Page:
Two Years After Japan’s Nuclear Disaster, Some in Congress Are Still Concerned

Crippled Unit 4 reactor building of Tokyo Electric Power Co., Fukushima Dai-ichi nuclear power plant is seen in Okuma town, Fukushima prefecture, northeastern Japan Tuesday, Feb. 28, 2012. Japan next month marks one year since the March 11 tsunami and earthquake, which triggered the worst nuclear accident since Chernobyl in 1986.
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Alex Brown
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Alex Brown
Sept. 16, 2013, 2:23 p.m.

More than two years after the tsunami-caused melt­down at Ja­pan’s Fukushi­ma nuc­le­ar-power plant, the ef­fects of the dis­aster are on­go­ing and far-reach­ing.

Ja­pan­ese Prime Min­is­ter Shinzo Abe is tak­ing heat for down­play­ing the crisis to the In­ter­na­tion­al Olympic Com­mit­tee, which re­cently awar­ded Tokyo the 2020 Olympic Games. At least one re­port says a di­luted but still-ra­dio­act­ive plume from the plant could hit the West Coast of the United States next year. And South Korea may ap­peal to in­ter­na­tion­al courts as the leaks threaten mar­ine life in its seas.

So why isn’t Fukushi­ma get­ting much at­ten­tion on Cap­it­ol Hill? While Syr­ia, the budget, and — as al­ways — Obama­care dom­in­ate the agenda, at least two House mem­bers think Fukushi­ma should be part of the dis­cus­sion as well. House En­ergy and Com­merce Com­mit­tee rank­ing mem­ber Henry Wax­man, D-Cal­if., and Rep. Paul Tonko, D-N.Y., rank­ing mem­ber on the En­vir­on­ment and the Eco­nomy Sub­com­mit­tee, are call­ing for new hear­ings to in­vest­ig­ate the crisis.

The pair wrote last week to En­ergy and Com­merce Com­mit­tee Chair­man Fred Up­ton, R-Mich., and En­vir­on­ment and the Eco­nomy Sub­com­mit­tee Chair­man John Shimkus, R-Ill., ur­ging the com­mit­tee to re­turn its fo­cus to the dis­aster.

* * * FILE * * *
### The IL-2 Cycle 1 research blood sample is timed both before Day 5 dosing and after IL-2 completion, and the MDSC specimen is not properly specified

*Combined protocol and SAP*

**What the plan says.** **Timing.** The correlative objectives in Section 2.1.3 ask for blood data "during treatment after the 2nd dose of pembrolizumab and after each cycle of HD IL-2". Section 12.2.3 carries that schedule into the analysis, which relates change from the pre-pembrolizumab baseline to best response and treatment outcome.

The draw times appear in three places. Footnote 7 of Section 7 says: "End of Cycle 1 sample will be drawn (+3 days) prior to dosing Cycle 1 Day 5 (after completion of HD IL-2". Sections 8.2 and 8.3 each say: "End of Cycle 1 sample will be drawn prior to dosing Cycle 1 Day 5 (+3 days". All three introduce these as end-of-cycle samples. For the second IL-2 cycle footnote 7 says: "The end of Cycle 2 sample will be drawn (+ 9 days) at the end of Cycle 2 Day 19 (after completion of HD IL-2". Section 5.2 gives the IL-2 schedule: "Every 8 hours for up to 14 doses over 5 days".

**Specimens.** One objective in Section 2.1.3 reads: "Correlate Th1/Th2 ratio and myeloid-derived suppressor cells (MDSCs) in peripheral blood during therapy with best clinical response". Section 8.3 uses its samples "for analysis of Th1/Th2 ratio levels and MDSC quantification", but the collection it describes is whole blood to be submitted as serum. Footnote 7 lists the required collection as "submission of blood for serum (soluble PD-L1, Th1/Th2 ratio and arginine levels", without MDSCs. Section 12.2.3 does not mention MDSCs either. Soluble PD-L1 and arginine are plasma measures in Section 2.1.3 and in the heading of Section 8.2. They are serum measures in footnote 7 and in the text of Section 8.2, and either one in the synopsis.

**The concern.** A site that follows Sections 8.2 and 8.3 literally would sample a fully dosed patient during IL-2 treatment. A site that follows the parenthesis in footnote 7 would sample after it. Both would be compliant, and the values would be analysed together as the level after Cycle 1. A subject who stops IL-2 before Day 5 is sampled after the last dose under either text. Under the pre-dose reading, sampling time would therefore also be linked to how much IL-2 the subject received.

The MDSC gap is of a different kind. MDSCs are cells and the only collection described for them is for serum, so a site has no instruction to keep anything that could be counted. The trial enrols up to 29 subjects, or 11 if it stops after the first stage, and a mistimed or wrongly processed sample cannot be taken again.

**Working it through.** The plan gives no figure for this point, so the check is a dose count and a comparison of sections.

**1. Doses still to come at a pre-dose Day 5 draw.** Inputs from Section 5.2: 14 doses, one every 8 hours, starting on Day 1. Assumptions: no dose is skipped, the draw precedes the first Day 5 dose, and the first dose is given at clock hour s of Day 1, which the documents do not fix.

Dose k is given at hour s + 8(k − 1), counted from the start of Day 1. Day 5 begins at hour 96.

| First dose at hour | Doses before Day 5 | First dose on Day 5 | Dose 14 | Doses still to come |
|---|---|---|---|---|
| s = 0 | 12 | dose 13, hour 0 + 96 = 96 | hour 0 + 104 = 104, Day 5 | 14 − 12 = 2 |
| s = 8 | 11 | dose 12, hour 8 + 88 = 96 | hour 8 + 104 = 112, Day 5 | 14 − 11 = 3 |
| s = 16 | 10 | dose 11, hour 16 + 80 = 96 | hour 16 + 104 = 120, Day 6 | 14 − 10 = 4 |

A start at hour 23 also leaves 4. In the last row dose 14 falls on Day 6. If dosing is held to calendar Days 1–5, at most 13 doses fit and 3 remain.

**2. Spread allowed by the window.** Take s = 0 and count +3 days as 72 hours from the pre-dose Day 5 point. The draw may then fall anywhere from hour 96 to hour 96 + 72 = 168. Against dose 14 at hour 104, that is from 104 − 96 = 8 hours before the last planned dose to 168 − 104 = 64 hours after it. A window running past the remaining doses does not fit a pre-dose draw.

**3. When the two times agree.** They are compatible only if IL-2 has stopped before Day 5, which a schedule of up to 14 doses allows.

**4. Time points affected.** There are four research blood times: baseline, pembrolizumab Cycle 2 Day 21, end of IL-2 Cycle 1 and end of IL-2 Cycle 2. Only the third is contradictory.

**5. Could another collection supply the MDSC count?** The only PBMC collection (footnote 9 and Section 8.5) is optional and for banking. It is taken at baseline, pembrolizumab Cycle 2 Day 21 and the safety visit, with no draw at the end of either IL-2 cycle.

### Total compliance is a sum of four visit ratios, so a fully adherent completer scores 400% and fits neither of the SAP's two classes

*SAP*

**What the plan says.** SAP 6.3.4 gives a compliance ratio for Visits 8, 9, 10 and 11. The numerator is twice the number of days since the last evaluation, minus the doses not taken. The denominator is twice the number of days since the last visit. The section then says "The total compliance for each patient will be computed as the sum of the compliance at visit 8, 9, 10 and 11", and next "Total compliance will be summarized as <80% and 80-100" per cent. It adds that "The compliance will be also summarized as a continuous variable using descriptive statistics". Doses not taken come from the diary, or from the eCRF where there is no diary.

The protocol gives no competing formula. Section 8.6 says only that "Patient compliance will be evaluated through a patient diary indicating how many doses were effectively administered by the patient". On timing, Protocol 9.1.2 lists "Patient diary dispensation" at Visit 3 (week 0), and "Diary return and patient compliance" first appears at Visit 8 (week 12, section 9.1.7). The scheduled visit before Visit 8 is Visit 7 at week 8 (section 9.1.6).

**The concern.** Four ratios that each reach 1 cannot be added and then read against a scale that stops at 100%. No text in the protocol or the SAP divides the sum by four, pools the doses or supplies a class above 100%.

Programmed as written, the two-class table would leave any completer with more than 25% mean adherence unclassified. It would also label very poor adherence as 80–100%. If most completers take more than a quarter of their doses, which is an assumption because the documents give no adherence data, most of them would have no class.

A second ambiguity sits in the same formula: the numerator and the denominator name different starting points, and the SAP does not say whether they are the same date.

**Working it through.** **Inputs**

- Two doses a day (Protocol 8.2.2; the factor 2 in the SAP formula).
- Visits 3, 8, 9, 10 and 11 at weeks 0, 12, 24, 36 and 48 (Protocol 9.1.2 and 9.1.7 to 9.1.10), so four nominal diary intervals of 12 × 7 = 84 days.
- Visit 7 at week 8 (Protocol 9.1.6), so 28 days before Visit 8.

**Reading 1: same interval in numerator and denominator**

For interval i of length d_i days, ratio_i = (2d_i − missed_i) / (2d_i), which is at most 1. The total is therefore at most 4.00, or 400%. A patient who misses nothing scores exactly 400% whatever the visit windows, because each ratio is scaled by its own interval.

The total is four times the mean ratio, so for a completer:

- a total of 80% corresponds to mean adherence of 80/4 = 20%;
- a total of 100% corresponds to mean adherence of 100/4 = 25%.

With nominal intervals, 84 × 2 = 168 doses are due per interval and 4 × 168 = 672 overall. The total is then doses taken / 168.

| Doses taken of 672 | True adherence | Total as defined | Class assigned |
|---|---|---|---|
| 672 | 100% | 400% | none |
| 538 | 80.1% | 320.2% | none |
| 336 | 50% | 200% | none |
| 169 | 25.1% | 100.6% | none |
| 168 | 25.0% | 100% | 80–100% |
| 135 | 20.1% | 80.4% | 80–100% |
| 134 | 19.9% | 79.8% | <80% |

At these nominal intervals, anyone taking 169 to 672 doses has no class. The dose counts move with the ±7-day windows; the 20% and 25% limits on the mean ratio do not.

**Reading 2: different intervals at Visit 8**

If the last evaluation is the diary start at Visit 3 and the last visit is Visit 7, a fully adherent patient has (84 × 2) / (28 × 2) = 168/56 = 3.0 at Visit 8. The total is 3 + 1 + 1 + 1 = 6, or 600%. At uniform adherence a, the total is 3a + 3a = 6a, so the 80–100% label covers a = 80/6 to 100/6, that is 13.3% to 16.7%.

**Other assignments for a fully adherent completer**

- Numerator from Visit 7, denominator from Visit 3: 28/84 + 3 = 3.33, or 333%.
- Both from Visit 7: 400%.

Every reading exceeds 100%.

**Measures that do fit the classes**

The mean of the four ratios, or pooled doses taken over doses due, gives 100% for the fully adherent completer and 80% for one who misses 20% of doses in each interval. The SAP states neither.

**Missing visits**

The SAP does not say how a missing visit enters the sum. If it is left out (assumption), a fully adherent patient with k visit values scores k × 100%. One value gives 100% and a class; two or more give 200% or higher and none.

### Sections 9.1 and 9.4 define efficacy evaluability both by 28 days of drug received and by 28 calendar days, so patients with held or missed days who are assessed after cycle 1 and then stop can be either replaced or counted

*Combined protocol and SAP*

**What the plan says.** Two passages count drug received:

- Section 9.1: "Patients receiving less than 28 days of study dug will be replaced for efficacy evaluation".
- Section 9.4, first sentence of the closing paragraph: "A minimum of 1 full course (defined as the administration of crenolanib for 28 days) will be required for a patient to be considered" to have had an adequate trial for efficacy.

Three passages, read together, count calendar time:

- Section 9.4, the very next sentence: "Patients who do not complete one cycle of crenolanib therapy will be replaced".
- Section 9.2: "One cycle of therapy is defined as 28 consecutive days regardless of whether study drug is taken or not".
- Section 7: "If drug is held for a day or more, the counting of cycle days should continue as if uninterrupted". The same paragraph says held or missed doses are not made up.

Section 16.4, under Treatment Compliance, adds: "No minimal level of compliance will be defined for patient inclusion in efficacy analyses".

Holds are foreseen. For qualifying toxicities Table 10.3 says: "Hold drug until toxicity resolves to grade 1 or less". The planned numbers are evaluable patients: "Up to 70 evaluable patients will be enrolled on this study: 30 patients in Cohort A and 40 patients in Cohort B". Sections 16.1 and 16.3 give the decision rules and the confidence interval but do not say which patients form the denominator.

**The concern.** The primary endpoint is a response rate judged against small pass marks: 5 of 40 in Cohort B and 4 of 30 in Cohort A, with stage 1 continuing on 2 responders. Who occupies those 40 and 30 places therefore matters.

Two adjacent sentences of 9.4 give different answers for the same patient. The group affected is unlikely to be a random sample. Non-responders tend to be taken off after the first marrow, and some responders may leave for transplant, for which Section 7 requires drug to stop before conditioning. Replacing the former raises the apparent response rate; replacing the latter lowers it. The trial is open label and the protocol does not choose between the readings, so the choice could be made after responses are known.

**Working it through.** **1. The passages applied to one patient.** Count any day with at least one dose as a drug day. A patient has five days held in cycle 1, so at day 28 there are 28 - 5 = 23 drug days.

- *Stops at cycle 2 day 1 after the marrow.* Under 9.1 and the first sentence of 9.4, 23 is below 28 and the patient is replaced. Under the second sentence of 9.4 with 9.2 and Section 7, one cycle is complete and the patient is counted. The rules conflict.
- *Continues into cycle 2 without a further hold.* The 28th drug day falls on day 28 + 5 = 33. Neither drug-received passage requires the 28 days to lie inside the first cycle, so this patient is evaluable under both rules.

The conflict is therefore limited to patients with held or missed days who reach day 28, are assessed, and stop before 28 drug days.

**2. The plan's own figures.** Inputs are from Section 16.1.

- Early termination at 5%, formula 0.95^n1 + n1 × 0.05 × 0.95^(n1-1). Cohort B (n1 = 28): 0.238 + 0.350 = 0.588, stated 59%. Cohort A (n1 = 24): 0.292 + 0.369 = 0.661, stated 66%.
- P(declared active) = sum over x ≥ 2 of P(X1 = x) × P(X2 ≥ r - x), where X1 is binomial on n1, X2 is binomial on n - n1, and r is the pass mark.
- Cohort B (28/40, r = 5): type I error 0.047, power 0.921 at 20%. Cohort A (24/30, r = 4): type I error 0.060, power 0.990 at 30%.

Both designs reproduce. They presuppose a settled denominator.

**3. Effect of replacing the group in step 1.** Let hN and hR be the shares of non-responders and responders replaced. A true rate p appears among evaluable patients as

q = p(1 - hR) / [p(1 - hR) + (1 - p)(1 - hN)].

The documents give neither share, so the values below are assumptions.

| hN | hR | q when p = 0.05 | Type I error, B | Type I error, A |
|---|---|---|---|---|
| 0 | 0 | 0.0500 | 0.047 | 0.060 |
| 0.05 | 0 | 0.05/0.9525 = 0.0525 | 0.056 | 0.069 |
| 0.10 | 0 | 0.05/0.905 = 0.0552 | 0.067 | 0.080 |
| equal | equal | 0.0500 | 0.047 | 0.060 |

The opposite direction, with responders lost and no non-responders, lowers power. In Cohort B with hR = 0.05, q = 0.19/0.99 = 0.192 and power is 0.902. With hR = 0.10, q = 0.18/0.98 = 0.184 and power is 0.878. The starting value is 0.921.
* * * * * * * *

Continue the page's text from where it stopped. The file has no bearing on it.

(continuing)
When asked about the re­quest, com­mit­tee spokes­wo­man Char­lotte Baker said the pan­el is plan­ning an over­sight hear­ing on the Nuc­le­ar Reg­u­lat­ory Com­mis­sion later this fall and that Fukushi­ma is­sues could be ad­dressed then.

The Sen­ate En­ergy and Nat­ur­al Re­sources Com­mit­tee has no hear­ing on Fukushi­ma cur­rently on its agenda.

Last week, at a hear­ing on the stalled nuc­le­ar-waste re­pos­it­ory at Yucca Moun­tain in Nevada, Wax­man quizzed NRC Chair­wo­man Al­lis­on Mac­far­lane on wheth­er the Ja­pan­ese plant’s leaks could en­danger West Coast res­id­ents. Mac­far­lane said the threat was min­im­al be­cause ra­di­ation will be di­luted by the Pa­cific Ocean be­fore it reaches the United States.

Some en­vir­on­ment­al­ists aren’t so sure. “[Wax­man] had it just right,” said Geof­frey Fettus, a seni­or pro­ject at­tor­ney for the Nat­ur­al Re­sources De­fense Coun­cil. “The les­sons learned from this on­go­ing nuc­le­ar dis­aster should get at­ten­tion from Con­gress as well as the agen­cies.”

While the dis­aster’s loc­al im­pact is of con­cern, its im­plic­a­tions for U.S. en­ergy policy have not been ad­equately ad­dressed, Fettus said: “The NRC’s re­sponse has been slow and grudging.”

Fol­low­ing the dis­aster and an NRC re­view, the agency is­sued three or­ders, in­clud­ing rules aimed at im­prov­ing nuc­le­ar plants’ abil­ity to cope with power losses, re­quire­ments for bet­ter vent­ing, and in­stru­ments to track wa­ter levels in spent-fuel pools. Some in Con­gress think the vent­ing sys­tems should be re­quired to in­clude fil­ters.

Mean­while, signs in­dic­ate that Ja­pan is still strug­gling with prob­lems from the melt­down. An Amer­ic­an film­maker said last week he has doc­u­mented low white-blood-cell counts and in­creased nosebleeds and rashes in res­id­ents near the dis­aster area. The Ja­pan­ese press is spec­u­lat­ing that an in­crease in prob­lems could res­ult in the coun­try los­ing the Olympics — though In­ter­na­tion­al Olympic Com­mit­tee me­dia re­la­tions man­ager An­drew Mitchell said the IOC has “full con­fid­ence in the Ja­pan­ese gov­ern­ment re­gard­ing the situ­ation in Fukushi­ma.” To make mat­ters worse, a typhoon hit Ja­pan on Monday, for­cing the Fukushi­ma’s op­er­at­or to re­lease ra­dio­act­ive rain­wa­ter in­to the ocean.

“The scale of the cleanup is ex­traordin­ary,” Fettus said. “There’s an enorm­ous amount we can learn about what to do in the event of a ser­i­ous ac­ci­dent in this coun­try.”

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